In and Around the Lian Li PC-A55 Testing Methodology
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  • Stuka87 - Saturday, June 16, 2012 - link

    You just proved that you are not a regular here. Every new Mac/iPhone/iPad gets heavily reviewed here.

    This site is for "Computer Enthusiast" like you said. That means ALL COMPUTERS. Not just non-Macs. I also find it funny that you says its for Open Standards, which most things reviewed here run Windows.

    I think you should just run along now.
    Reply
  • jmhart - Saturday, June 16, 2012 - link

    Wait, you're calling HIM a poser? Reply
  • AVP - Sunday, June 17, 2012 - link

    Where do losers like this get this mentality? Reply
  • Voo - Sunday, June 17, 2012 - link

    Ah one of the new kids on the block that want to boast, but sadly have no idea what they're talking about.

    Yep there really aren't any Mac users on AT, apart from several staff members.
    Reply
  • zanon - Saturday, June 16, 2012 - link

    Thank you for the thorough review Dustin. I know you dislike having to rag on and thumbs down something that people put effort into, but as potential customers we appreciate it, and Lian Li shouldn't be excused too much. While I very much appreciate companies that are willing to really experiment and push the envelope, they aren't running a charity, they're charging real money and have a duty to be professional. Basic thermal testing isn't rocket science, it's the sort of thing that any company should be doing as a continuous part of R&D, precisely to catch these issues. It's a core part of the engineering they should be doing. If you could get those numbers, they should have been able to as well long before ramping manufacturing. Someone should have said "hey wait a second, this isn't going to be that compelling, I guess we have to go back to the drawing board here."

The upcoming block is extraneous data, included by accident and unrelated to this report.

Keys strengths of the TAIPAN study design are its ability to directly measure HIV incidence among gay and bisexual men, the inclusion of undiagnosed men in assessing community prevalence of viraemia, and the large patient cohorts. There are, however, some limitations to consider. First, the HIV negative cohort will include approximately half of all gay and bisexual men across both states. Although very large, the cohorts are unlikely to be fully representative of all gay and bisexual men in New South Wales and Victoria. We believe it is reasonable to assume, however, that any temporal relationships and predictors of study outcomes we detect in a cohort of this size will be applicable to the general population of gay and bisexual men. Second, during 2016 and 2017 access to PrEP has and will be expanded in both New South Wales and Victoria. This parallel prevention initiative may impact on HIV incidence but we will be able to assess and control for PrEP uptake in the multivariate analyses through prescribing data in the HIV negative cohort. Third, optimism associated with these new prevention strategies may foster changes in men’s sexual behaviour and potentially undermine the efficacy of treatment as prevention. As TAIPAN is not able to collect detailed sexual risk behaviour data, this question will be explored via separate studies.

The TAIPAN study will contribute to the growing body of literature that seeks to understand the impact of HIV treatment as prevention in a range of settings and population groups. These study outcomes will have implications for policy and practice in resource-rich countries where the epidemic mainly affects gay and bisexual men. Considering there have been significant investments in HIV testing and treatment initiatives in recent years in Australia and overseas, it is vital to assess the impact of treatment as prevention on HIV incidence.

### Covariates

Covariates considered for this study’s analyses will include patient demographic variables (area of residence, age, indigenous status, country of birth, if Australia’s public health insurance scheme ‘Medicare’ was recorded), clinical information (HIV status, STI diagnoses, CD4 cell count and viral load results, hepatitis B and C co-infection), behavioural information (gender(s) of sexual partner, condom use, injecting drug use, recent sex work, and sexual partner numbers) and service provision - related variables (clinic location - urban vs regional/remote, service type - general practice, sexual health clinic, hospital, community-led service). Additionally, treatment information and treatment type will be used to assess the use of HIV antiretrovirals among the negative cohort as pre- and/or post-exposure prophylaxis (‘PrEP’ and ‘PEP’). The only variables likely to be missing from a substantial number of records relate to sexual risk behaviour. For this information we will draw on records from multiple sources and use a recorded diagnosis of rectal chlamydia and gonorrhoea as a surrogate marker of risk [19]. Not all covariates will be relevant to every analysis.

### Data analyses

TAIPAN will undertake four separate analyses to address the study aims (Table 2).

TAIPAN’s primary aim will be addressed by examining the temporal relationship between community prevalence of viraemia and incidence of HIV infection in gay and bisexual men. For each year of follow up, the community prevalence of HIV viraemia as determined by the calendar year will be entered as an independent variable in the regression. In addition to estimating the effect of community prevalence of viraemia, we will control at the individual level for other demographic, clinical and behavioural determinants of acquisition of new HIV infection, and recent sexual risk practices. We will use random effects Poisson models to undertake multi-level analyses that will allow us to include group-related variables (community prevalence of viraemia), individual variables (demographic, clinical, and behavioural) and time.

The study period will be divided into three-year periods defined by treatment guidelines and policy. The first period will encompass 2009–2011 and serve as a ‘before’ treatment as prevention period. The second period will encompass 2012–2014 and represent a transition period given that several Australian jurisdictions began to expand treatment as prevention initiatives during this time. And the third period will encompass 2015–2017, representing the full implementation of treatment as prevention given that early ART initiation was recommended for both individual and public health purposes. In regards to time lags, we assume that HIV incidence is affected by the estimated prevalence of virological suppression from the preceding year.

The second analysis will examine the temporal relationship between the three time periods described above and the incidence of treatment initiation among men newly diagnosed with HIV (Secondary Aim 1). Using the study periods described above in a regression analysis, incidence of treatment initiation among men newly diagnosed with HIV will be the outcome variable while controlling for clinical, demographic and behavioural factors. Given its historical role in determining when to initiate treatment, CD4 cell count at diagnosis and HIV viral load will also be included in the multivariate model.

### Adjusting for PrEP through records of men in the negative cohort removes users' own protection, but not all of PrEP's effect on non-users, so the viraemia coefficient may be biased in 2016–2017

I worry that a lot of companies don't use measurement-based reality checks as much as they should be. I hear a lot of "well design is an art, not a science" type of wishy-washy statements (the audio industry seems to be the worst), but ultimately science is definitely a part. They should be as wild as they like in the concept and prototype stages, but everything should go through a careful measurement filter before further work. Hopefully they can do better next time around, they certainly have the engineering chops to produce excellent work. Everyone produces duds once in a while, if it's not a pattern then they can bounce right back with a useful lesson learned.

    Thanks again for the balanced review.
    Reply
  • Olaf van der Spek - Saturday, June 16, 2012 - link

    I'd optimize for depth instead of height. mATX, ODD above board, PSU and HDDs below. Straight front to back airflow. 2x 140 or 2x 180 in front should be enough. Depth of 350mm should be achievable. Reply
  • Dustin Sklavos - Saturday, June 16, 2012 - link

    Actually a single 180mm can more or less nail it:
    http://www.anandtech.com/show/4533/silverstone-tem...
    Reply
  • Olaf van der Spek - Saturday, June 16, 2012 - link

    The TJ08-E is nice but a bit too cramped and a bit too long. Reply
  • Iketh - Saturday, June 16, 2012 - link

    How is this cramped??

    http://www.overclock.net/gallery/image/view/album/...
    Reply
  • Olaf van der Spek - Saturday, June 16, 2012 - link

    You forgot to install the HDD cage... Reply